1. Switch to a New Phone Plan

It’s not always practical to totally unplug from the world. Family and work responsibilities mean you can’t go off the grid and continue to fulfill your responsibilities. Having said that, there are some ways to scale back.

One suggestion is to switch to a prepaid phone plan. When you have a prepaid phone plan, you’re far less likely to spend hours and hours of your time making phone calls, sending texts, and surfing the web. It forces you to be more conscious of what you’re doing.

2. Get Rid of Social Media

Social media is one of the biggest time wasters for most people. Whether you realize it or not, it’s also a huge stressor. You’re constantly being exposed to the best snapshots of everyone else’s lives, which makes you feel like you’re missing out on something (even when you aren’t).

If you want to feel a sense of relief and free yourself up to spend more time in nature, get rid of social media. Don’t just delete the apps off your phone – actually disable your accounts. It’s a bold, yet necessary step.

3. Create Quiet Hours

If you aren’t able to get rid of social media and disable various online accounts, the next best thing you can do is establish quiet hours each day where you totally detach from technology. You should do this for a minimum of three hours per day for best results.

4. Build Community

Do you know why we’re drawn to social media and our devices? Whether consciously or subconsciously, it’s because we all want to be connected to other people. But do you know what’s better than connecting with people online? Connecting with them in person.

As you build real life, person-to-person relationships, you’ll feel less of a need to constantly have your eyes glued to a screen. Connect with other people who have an appreciation for nature and bond over your mutual interests.

Untether Your Life

If you find yourself constantly connected to a device, then this is probably a clear indicator that you aren’t living your best life. You certainly aren’t enjoying any sort of meaningful connection with nature. Now’s as good a time as any to untether your life and explore what a world free from cords, screens, and batteries is really like.

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6 Tips for an Eco-Friendly Move



Moving can be a stressful and challenging time. No matter how many times you’ve done it in the past, the process of packing up, transporting, and unpacking isn’t very fun. It’s also not very eco-friendly. As you prepare for your next move, there are things you can do to ensure you leave less of a footprint behind.

6 Tips for a Greener Move

Because of the stress and pressure felt when moving, it’s pretty common for people to rush through the process and focus on getting it done. In fact, a lot of people take an “at all costs” approach; they’ll do whatever it takes to make the process as cheap and fast as possible. Don’t be one of those people. It doesn’t take much effort to turn a standard move into an eco-friendly move.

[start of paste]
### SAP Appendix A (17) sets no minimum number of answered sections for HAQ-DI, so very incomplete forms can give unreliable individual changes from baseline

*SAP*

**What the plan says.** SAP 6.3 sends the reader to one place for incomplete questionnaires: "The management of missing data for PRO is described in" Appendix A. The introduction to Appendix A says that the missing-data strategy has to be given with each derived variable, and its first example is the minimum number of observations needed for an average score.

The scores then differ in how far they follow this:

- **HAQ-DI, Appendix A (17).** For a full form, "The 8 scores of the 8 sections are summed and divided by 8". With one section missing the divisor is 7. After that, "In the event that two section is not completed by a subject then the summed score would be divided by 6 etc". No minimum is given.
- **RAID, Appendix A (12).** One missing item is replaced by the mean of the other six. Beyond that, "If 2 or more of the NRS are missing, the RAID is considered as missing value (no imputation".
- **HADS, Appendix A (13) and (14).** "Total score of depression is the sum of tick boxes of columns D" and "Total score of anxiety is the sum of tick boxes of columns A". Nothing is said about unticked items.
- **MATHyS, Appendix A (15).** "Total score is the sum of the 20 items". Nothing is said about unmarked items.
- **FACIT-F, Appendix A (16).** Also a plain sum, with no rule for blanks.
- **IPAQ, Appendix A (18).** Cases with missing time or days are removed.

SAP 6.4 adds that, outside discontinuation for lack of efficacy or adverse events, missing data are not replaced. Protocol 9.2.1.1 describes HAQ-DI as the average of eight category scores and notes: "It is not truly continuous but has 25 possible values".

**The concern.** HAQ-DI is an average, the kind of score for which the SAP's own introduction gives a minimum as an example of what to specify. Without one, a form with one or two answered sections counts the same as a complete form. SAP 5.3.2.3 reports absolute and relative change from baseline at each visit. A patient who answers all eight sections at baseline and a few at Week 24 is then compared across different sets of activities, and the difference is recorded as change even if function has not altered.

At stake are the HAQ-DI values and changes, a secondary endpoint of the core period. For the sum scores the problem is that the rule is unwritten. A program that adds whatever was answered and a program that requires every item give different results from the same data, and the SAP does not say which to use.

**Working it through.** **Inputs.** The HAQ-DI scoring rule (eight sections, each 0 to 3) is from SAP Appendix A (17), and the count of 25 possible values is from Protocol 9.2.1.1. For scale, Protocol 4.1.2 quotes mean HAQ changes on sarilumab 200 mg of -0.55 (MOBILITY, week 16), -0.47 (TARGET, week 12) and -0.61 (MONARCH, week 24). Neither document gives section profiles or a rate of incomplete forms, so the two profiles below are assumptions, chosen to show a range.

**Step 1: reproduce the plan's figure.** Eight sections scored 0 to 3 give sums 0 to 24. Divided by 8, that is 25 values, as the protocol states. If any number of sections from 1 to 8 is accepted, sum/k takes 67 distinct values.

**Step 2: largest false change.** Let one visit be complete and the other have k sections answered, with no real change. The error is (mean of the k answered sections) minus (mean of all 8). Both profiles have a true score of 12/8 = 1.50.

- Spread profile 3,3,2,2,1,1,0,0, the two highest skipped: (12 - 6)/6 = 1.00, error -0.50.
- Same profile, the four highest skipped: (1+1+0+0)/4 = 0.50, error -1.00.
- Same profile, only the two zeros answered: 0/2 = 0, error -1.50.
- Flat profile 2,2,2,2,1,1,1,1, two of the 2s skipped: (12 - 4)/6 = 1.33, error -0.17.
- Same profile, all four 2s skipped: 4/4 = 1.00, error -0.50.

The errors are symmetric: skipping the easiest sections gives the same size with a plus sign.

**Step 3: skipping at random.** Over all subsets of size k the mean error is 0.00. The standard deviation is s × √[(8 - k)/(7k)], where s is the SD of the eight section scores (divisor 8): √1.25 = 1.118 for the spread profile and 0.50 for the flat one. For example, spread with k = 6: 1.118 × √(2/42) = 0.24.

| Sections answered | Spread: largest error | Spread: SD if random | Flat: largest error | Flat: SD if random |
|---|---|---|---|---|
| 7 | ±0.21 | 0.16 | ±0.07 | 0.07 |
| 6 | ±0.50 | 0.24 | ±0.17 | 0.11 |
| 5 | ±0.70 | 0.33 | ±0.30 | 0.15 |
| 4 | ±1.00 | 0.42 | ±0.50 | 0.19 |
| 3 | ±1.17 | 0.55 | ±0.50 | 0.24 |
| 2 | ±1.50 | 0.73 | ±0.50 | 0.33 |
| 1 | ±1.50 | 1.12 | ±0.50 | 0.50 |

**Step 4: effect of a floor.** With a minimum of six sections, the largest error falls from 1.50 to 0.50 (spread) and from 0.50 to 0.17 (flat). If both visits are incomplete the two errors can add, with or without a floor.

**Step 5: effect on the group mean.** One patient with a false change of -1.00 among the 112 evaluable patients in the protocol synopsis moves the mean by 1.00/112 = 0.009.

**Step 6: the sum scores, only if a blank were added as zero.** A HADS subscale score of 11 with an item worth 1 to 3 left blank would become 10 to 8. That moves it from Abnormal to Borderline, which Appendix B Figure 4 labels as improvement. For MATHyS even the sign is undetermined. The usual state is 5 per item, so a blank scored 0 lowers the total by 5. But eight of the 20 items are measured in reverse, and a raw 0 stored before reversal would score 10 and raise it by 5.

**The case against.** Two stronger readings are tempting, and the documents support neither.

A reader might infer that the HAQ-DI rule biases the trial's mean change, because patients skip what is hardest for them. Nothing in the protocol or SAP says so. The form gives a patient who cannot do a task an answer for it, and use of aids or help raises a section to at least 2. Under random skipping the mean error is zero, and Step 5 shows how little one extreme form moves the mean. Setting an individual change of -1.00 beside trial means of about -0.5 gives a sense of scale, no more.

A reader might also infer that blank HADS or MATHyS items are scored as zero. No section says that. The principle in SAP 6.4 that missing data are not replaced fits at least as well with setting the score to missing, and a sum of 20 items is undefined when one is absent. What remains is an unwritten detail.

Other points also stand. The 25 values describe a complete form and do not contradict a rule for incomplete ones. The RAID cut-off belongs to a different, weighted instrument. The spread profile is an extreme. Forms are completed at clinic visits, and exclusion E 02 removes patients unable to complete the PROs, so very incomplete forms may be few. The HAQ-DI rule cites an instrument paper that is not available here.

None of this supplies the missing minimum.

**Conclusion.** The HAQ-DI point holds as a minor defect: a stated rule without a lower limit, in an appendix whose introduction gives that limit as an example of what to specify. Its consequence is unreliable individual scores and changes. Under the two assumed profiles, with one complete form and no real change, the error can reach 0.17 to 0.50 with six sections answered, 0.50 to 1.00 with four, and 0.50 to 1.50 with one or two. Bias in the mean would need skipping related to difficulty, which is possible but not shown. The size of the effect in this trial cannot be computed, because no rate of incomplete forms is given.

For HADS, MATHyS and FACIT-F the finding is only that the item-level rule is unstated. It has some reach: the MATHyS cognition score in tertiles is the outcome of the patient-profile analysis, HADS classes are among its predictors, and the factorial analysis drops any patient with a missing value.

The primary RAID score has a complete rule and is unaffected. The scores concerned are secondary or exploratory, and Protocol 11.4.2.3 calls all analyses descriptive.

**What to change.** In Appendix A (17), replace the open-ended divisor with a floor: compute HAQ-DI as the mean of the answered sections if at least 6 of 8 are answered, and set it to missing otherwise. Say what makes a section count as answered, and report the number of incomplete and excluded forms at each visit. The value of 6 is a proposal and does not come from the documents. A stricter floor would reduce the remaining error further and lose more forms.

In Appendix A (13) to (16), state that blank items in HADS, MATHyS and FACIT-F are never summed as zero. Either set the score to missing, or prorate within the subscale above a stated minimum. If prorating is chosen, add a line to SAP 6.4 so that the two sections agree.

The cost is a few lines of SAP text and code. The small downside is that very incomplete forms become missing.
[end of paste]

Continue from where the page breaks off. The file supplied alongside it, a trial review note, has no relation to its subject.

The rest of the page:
1. Maximize Each Trip

When moving across town, it’s imperative that you make as few trips as possible. Each trip requires more gas, more emissions, and more waste, and more time.

If you’re taking your personal vehicle, consider pulling a trailer behind it. You’d be surprised how much stuff you can fit into a small trailer. Not only will it make your move greener, but it’ll also save you a lot of time.

2. Donate Things You Don’t Want to Keep

The longer you live somewhere, the more junk you accumulate. This isn’t always obvious until you start packing for a big move. Instead of bringing all of these things with you to your next home, get rid of the stuff you don’t need! If the items are useful, donate them. If the items don’t have much value, toss them.

3. Reuse Moving Boxes

Not only are moving boxes expensive, but they’re also wasteful. If you need a bunch of cardboard boxes, consider looking around on Craigslist, asking friends, or checking the dumpsters behind stores. You can usually find a bunch of recycled boxes of all different shapes and sizes. Here are 12 places you can get them for free.

4. Get Creative With Packing

Who says you need moving boxes? You may find that it’s possible to do most of your move without all that cardboard. Things like storage containers, trashcans, filing cabinets, buckets, and dressers can all store items. Blankets and sheets can be used in lieu of bubble wrap to prevent your items from getting damaged.

5. Use Green Cleaning Supplies

Once you arrive at your new place, resist the urge to pull out a bunch of harsh chemicals to clean the place. You can do yourself (and the planet) a favor by using green cleaning supplies instead. Ingredients like vinegar, baking soda, and ammonia are great to start with.

6. Forward Your Mail ASAP

Don’t delay in forwarding your mail from your previous address to your new one. Not only is it wasteful for the Postal Service to route your mail to a place where you don’t live, but the next owner is probably just going to toss your letters in the trash.

Moving Doesn’t Have to be Wasteful

Most people only move once every few years. Some people will go a decade or more without a move. As a result, the process of moving often feels strange and new. The less experience you have with it, the less likely it is that you’ll be as efficient as you should. But instead of just diving into the process blind, take some time to learn about what an eco-friendly move looks like. That way, you can leave behind the smallest footprint possible.